We want to see more transparency from and accountability placed on Classification Societies, whose role and importance in the industry we do not dispute, but who must step up across the board to the expectations and the trust that is placed upon them by Flag States, shipowners and charterers alike.
BP is cautious about rapid and ill-considered bans on single hull tankers, especially in the smaller sizes where we feel it is actually not feasible. I understand that the latest proposal by the EU for phasing out small tankers has been pushed back to 2008 — this is far more practical than was previously proposed. We have expressed concern at the impact on the North Sea shuttle tanker business where many of these specialist vessels are single hull. This is an area that needs further consideration. We are particularly concerned that adoption of regional solutions does not simply export the problem ships to other areas of the world.
We support global solutions through the IMO — not regional and local reactions that eventually make it impossible to conduct international trade efficiently. You will have seen the reports of the French and Spanish navies escorting ships beyond their 200 mile economic zone, or even boarding them, and the Italians who have banned single hull tankers entering their ports. International shipping cannot work in a world filled with local restrictions. I know that Intertanko shares this view as well. It was reassuring to learn of the recent meeting between the IMO Secretary General
and the European Commission vice president, in which they confirmed the importance of global standards for shipping. BP recognizes that age alone is not by itself a determining factor as to the quality of a vessel — we have however realized that the legislators and the public identify quality ships with two main criteria — low age and double hulls. This perception has become an embedded reality and one that now needs to be embraced. To continue to debate this is to be out of step with community expectations.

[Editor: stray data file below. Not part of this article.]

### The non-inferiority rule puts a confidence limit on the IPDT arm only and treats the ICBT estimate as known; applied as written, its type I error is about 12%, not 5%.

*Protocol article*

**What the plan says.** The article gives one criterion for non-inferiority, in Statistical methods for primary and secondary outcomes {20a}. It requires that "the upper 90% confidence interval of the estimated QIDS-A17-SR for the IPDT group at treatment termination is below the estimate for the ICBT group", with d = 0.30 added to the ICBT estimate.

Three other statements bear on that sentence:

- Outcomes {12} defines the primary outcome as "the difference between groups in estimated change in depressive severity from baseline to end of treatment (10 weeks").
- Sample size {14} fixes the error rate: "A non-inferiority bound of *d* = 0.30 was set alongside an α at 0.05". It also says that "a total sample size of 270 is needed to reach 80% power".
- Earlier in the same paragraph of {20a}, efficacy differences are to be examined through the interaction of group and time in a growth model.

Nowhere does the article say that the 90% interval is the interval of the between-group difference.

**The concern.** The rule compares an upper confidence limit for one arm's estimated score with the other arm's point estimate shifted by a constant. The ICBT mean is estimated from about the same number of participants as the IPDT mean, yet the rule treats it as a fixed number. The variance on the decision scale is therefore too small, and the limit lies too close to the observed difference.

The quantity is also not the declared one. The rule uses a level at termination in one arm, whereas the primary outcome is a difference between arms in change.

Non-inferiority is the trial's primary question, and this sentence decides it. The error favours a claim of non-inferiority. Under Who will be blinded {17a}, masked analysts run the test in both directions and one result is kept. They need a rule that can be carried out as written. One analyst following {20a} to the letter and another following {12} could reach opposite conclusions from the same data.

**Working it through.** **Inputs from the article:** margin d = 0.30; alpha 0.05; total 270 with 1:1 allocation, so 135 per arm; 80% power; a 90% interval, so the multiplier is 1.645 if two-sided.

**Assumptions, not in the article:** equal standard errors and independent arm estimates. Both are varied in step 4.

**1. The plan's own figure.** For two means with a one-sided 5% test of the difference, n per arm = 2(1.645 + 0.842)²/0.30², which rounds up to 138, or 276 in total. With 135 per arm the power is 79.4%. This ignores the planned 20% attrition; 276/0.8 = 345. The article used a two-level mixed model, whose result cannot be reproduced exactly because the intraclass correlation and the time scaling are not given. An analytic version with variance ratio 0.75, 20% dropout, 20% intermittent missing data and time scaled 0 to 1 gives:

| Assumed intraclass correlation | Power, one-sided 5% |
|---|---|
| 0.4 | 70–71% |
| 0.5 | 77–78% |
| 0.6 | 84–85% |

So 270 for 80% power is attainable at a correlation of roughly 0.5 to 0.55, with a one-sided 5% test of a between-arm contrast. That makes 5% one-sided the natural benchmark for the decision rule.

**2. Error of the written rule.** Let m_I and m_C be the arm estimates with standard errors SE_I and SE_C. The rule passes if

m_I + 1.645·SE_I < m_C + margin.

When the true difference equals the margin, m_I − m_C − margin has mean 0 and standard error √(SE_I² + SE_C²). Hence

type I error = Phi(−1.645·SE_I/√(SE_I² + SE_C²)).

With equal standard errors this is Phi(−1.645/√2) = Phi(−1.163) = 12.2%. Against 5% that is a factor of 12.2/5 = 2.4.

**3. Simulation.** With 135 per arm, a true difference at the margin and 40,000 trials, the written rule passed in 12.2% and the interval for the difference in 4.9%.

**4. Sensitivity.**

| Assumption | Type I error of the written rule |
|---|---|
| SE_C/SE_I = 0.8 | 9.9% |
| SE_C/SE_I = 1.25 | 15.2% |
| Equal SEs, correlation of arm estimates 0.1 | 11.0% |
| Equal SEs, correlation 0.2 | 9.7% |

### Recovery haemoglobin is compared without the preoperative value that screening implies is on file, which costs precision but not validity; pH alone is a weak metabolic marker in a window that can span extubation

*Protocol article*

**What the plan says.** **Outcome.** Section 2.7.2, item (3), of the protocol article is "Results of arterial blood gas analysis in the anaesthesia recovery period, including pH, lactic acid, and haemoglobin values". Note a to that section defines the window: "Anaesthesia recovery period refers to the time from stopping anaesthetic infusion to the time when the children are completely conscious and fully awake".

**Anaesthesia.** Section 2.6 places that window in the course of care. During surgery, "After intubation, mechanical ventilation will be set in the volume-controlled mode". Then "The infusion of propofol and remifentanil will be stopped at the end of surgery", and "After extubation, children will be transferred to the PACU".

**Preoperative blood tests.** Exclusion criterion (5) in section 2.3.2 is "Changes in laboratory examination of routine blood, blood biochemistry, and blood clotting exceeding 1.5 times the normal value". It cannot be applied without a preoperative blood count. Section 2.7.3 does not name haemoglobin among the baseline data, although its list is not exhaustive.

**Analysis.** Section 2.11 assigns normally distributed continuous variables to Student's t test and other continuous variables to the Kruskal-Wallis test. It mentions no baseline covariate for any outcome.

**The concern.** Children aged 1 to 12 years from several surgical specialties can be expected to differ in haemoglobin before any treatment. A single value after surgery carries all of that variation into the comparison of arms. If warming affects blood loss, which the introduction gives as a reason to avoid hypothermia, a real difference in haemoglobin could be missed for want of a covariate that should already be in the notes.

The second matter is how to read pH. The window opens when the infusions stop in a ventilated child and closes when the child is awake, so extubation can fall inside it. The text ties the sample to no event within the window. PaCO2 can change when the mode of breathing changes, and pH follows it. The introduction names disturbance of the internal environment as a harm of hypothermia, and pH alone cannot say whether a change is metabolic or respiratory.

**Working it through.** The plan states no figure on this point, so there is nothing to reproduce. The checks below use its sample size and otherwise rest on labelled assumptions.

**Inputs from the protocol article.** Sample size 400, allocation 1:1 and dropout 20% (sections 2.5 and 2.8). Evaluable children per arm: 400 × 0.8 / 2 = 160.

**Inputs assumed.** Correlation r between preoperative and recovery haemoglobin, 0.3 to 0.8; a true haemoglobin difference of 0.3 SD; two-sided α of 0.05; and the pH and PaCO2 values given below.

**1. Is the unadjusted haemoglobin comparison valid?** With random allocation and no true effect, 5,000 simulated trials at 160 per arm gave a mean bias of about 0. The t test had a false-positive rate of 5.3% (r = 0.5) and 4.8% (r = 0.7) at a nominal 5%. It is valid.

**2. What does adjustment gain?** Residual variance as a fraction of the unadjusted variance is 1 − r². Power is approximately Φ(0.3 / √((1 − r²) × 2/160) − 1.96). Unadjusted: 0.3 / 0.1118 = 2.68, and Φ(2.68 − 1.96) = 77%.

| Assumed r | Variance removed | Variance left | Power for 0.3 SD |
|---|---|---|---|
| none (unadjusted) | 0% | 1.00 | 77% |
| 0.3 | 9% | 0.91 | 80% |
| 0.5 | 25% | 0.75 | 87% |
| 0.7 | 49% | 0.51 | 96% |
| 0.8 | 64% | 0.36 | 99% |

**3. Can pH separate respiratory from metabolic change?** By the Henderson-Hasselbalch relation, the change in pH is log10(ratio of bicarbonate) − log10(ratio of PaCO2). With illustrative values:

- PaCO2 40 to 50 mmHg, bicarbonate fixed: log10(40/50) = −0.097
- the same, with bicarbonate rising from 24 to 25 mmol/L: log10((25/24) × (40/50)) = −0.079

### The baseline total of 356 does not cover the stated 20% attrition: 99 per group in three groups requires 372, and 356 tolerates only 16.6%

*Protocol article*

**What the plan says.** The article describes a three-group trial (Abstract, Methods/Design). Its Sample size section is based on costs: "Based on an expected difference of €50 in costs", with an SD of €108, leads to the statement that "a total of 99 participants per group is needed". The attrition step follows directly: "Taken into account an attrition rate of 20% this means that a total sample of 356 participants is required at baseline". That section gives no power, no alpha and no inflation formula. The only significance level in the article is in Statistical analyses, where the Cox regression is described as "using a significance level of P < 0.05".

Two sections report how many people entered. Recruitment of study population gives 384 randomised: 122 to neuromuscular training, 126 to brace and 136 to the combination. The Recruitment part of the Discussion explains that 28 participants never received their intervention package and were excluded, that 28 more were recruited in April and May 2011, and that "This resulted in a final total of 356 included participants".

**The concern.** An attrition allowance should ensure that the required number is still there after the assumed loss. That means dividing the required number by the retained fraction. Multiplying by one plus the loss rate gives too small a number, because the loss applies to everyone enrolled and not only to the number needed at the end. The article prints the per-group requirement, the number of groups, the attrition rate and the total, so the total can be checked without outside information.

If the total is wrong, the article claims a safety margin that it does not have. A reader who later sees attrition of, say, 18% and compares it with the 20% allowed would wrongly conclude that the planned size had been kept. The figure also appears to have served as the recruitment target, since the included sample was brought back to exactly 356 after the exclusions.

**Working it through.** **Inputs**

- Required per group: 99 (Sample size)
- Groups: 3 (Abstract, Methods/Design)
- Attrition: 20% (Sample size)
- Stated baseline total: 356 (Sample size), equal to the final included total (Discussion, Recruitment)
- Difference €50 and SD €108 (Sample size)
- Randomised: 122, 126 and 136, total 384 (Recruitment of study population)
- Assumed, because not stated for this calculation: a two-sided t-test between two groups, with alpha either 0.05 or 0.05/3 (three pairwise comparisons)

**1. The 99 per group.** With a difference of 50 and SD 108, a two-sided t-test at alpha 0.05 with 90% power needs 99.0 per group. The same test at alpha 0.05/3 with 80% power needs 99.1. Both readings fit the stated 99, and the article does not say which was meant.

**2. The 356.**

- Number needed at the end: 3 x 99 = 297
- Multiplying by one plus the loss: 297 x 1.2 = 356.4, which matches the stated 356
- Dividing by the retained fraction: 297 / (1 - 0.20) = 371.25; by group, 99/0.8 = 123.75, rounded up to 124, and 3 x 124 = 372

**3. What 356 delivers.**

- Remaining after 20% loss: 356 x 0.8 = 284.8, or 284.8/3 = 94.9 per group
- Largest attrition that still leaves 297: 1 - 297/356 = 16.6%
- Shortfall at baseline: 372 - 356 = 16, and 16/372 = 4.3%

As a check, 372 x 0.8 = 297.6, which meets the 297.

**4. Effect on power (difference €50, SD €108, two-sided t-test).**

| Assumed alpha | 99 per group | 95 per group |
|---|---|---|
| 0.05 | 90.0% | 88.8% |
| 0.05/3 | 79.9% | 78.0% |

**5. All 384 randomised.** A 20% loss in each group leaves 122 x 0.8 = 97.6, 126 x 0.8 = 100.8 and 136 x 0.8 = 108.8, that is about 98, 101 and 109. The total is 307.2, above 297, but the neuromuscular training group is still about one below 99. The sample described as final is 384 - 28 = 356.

We support efforts to improve the effectiveness of the port state control agencies, indeed BP is helping train port state control inspectors. As I have mentioned, there is enough legislation already, what is lacking is the implementation and enforcement of it. Port state control can be a powerful weapon in the war against sub standard ships, as demonstrated by the USCG, the UK's MCA, Australia's MSA and others. The lack of cohesion of the multitude of countries and agencies in Europe has been a barrier to effective port state control there in the past, and so we applaud the renewed efforts to unify and better coordinate this essential activity.
We are concerned that reactive legislation will only further burden the quality operators who already comply and do a good job - leaving the ones who are the root cause of the problems to continue to duck their responsibilities, ultimately leading to more incidents. We have to be able to influence the behaviors and the mind-sets of those that bring our industry into disrepute.
BP, and our colleagues in OCIMF support the International Compensation regimes, which have served the international community, particularly the victims of pollution, well over the years.
We have supported the introduction of the International Supplementary Fund, which will provide an additional layer of compensation to all States party to it The Supplementary Fund upper limit should be set to ensure that sufficient funds are available to cover the likely cost of the worst pollution damage. However, we feel the European Commission's proposed 1 billion Euros as an upper limit for the Supplementary Fund is excessive. It will be a deterrent to smaller States joining (or even remaining as Members) and, if called upon, will cause considerable financial hardship to Fund contributors.
To sum up, BP, as a major charterer in the industry and customer of yours will continue to work with all stakeholders to help illuminate the issues in an attempt to see practical and constructive improvements in the overall safety framework I highlighted earlier. We are not alone in this effort, many companies and organisations, whether they be oil companies, shipowners, Class, or government agencies, all share the same end goal — none of us want to see any more incidents like the Prestige. It is incumbent upon all of us to learn from the past and work together to make this a reality.